- The Washington Times - Monday, August 22, 2005

The back-to-school shopping season can be a trying — and expensive — time of year. Parents and their children, often armed with school-provided lists of required supplies, must maneuver crowded stores in search of just the right notebooks, trendy backpacks, hip jeans and new shoes.

The price tag for families with children in elementary or secondary school is expected to hit about $444 this year, or $13.4 billion nationwide, according to the National Retail Federation in Washington. College students, meanwhile, are expected to spend more than $34 billion as they prepare to head to their dorms, the trade association says.

The total $47.4 billion makes back-to-school shopping second in cost only to the Christmas holiday season.

Experts say that planning carefully for those shopping trips can help hold the line on costs and give parents an opportunity to teach children about money management.

It appears, however, that many parents just grit their teeth and open their wallets to deal with the back-to-school shopping spree.

A survey of parents of high school students by the Visa USA Inc. credit card company in Foster City, Calif., found that three-quarters didn’t give their children budgets, which may explain why more than half of the parents thought their children think that money grows on trees.

“Parents may have the best intentions of teaching their kids about money, but the problem appears to be putting theory into practice,” said Rosetta Jones, a Visa vice president.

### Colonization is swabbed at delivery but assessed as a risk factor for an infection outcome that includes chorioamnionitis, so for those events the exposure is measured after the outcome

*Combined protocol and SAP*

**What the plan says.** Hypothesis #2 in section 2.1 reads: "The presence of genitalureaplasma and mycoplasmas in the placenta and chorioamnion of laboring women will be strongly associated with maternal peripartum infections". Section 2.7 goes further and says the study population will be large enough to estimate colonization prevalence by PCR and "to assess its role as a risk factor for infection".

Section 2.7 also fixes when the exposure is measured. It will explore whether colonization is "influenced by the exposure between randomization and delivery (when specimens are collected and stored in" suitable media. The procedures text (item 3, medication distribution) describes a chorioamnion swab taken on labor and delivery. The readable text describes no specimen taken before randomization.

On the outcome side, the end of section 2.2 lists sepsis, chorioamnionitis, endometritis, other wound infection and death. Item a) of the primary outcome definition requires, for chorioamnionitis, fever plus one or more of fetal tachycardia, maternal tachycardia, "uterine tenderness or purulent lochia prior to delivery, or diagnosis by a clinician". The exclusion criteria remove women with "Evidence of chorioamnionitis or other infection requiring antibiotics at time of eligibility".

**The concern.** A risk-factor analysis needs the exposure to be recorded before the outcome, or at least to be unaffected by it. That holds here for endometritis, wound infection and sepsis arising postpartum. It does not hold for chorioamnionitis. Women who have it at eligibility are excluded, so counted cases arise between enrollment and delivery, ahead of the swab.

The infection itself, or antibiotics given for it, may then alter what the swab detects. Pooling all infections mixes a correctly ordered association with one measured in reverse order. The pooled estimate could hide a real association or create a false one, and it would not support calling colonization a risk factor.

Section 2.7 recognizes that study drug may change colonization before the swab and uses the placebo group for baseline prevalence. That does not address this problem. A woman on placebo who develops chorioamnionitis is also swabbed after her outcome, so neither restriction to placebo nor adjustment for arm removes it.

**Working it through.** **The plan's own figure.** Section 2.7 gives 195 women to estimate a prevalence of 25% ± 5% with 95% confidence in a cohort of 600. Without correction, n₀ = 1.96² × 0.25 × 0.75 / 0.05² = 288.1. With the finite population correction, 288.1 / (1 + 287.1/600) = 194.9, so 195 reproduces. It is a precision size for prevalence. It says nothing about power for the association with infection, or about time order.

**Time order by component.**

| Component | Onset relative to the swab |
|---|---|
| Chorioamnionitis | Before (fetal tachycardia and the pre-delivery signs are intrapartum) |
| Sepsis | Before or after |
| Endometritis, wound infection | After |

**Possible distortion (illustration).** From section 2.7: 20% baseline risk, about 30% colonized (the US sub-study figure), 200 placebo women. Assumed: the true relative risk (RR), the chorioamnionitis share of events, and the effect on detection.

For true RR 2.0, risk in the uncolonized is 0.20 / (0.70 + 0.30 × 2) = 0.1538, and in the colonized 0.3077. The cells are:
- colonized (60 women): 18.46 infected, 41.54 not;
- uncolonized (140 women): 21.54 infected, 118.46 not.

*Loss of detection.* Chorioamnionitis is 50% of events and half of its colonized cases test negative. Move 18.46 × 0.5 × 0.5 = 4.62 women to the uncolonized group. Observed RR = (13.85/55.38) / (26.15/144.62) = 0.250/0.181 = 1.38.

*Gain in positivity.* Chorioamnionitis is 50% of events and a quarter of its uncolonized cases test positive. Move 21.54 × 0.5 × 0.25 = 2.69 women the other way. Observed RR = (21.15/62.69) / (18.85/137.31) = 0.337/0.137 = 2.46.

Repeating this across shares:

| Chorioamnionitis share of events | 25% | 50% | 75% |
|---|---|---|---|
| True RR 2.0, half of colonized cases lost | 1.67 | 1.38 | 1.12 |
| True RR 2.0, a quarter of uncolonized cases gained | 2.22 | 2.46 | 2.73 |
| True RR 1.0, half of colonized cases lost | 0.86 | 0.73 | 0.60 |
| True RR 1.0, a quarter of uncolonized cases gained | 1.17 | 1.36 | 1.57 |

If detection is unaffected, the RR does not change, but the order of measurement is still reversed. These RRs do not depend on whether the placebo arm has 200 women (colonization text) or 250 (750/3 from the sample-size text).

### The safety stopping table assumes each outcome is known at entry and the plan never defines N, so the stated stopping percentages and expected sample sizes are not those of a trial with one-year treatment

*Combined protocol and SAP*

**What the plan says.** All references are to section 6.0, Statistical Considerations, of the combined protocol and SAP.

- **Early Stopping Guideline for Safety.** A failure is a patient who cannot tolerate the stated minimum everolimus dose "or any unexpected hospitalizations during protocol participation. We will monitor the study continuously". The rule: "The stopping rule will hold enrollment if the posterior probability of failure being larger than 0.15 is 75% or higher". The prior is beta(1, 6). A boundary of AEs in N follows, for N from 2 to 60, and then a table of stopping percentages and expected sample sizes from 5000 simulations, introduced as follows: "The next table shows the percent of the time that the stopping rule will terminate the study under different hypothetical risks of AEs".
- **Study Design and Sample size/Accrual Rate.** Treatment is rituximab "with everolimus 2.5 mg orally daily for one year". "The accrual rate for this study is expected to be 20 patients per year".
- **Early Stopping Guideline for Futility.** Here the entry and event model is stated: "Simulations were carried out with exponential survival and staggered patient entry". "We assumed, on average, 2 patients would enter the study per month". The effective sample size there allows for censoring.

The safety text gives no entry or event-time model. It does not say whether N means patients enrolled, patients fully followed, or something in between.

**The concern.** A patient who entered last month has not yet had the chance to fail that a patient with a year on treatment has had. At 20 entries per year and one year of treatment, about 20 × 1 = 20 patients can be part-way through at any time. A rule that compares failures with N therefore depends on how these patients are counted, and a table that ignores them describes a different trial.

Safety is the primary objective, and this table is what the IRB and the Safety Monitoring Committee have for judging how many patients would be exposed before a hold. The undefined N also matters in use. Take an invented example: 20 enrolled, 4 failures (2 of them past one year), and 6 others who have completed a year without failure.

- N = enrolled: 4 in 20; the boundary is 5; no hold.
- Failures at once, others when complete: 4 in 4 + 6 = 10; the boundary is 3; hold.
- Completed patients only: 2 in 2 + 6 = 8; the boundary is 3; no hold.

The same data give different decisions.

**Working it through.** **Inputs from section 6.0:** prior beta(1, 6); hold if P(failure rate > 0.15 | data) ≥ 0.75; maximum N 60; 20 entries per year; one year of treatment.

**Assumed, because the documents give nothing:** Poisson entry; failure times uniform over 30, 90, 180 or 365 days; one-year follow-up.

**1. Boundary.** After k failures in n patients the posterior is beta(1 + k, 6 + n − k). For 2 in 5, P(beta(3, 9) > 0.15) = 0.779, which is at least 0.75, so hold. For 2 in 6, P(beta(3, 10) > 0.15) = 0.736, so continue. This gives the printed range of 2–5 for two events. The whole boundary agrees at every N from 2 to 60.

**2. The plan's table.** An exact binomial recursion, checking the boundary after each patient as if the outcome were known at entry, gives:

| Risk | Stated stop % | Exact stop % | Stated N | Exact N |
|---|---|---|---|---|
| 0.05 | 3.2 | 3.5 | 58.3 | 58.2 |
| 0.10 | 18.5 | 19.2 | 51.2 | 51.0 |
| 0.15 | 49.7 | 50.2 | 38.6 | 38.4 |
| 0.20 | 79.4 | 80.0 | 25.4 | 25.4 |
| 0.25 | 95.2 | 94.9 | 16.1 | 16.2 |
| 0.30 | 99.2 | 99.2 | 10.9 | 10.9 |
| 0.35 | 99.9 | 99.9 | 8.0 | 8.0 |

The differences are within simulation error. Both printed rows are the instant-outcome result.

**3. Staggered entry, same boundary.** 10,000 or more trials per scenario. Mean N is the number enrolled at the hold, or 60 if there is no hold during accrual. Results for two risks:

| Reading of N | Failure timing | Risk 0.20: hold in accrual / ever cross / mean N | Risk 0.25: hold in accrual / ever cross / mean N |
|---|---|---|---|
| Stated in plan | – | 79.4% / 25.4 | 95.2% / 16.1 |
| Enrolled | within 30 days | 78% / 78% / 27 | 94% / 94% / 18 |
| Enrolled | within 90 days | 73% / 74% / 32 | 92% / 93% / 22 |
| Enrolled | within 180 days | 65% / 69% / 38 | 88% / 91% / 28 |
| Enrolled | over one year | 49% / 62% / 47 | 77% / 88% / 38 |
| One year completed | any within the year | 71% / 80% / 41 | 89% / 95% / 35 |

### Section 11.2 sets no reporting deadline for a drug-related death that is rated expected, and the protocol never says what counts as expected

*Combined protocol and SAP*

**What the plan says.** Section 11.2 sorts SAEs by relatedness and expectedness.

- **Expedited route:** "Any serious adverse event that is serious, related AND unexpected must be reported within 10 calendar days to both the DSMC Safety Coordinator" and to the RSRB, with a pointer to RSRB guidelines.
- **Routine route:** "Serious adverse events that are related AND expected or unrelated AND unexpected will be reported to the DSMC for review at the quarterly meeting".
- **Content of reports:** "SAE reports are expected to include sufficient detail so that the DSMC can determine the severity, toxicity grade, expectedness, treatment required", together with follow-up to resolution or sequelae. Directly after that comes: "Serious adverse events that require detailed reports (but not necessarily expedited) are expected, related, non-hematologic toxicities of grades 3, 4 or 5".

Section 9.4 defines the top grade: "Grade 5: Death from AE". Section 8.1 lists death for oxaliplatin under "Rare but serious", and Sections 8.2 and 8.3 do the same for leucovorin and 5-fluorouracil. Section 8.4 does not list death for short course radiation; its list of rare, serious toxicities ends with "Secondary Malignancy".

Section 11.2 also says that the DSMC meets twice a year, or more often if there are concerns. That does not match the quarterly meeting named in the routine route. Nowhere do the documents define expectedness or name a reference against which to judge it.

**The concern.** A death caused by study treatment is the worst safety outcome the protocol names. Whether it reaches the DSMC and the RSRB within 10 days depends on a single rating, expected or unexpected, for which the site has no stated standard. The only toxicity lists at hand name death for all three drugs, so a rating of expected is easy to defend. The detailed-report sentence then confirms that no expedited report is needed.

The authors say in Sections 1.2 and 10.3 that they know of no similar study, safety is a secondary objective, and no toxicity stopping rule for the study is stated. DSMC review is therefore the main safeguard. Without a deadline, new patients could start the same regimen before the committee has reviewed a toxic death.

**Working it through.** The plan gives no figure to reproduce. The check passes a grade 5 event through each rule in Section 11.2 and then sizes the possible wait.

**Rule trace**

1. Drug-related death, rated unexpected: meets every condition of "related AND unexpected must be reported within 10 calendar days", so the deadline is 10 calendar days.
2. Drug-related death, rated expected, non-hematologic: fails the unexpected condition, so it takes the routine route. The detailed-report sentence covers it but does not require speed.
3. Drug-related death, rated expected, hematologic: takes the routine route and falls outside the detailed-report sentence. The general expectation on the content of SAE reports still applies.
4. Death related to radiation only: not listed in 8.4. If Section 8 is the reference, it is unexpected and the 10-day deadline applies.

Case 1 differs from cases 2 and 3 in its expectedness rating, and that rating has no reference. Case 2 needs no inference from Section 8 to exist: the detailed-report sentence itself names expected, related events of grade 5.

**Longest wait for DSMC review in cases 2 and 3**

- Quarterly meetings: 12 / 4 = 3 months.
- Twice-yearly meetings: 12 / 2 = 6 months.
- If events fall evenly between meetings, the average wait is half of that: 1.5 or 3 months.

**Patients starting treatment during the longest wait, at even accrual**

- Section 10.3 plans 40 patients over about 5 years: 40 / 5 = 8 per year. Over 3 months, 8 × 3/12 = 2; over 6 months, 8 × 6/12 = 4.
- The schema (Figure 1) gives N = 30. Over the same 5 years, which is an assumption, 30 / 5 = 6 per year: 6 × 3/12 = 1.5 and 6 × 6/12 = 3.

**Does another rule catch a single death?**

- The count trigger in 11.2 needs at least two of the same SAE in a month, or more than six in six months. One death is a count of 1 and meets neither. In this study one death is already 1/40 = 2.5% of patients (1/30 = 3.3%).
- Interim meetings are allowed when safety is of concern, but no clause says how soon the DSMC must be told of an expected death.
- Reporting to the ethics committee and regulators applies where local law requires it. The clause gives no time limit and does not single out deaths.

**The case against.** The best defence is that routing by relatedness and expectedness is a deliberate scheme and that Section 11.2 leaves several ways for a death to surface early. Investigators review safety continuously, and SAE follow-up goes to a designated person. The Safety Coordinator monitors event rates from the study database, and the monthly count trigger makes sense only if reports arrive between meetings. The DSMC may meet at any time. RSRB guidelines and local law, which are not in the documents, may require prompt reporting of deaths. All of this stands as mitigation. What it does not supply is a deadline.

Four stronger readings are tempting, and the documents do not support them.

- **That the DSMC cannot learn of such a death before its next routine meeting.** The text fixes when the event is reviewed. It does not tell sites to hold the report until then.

Visa has a child-friendly back-to-school calculator with budgeting tips on its www.practicalmoneyskills.com educational site.

Suzanne Boas, president of Consumer Credit Counseling Service of Greater Atlanta, said that back-to-school spending “can be a real budget buster” for a lot of families, in part because they tend to underestimate costs.

“People forget about things like club fees, dues, band uniforms, instrument rentals,” she said. “That’s all on top of clothes and school supplies.”

It’s especially difficult for some families this year, she added, because rising gas prices are taking more of their paychecks.

Miss Boas suggests that parents work out a spending plan — with their children.

“Use this as an opportunity to teach your kids how to be smart shoppers,” she said. “You can say to them, ‘Let’s sit down and prioritize.’ You’ll probably find that if they really want designer jeans, they may be willing to forgo a new backpack to get them.”

Miss Boas said that this teaches an important lesson, which is learning to accept trade-offs.

“One of the worst things you can do to your children is not teach them to make choices,” she said. “And the back-to-school season presents a lot of opportunities for making choices, such as new books versus used books, or a rolling backpack versus a standard one.”


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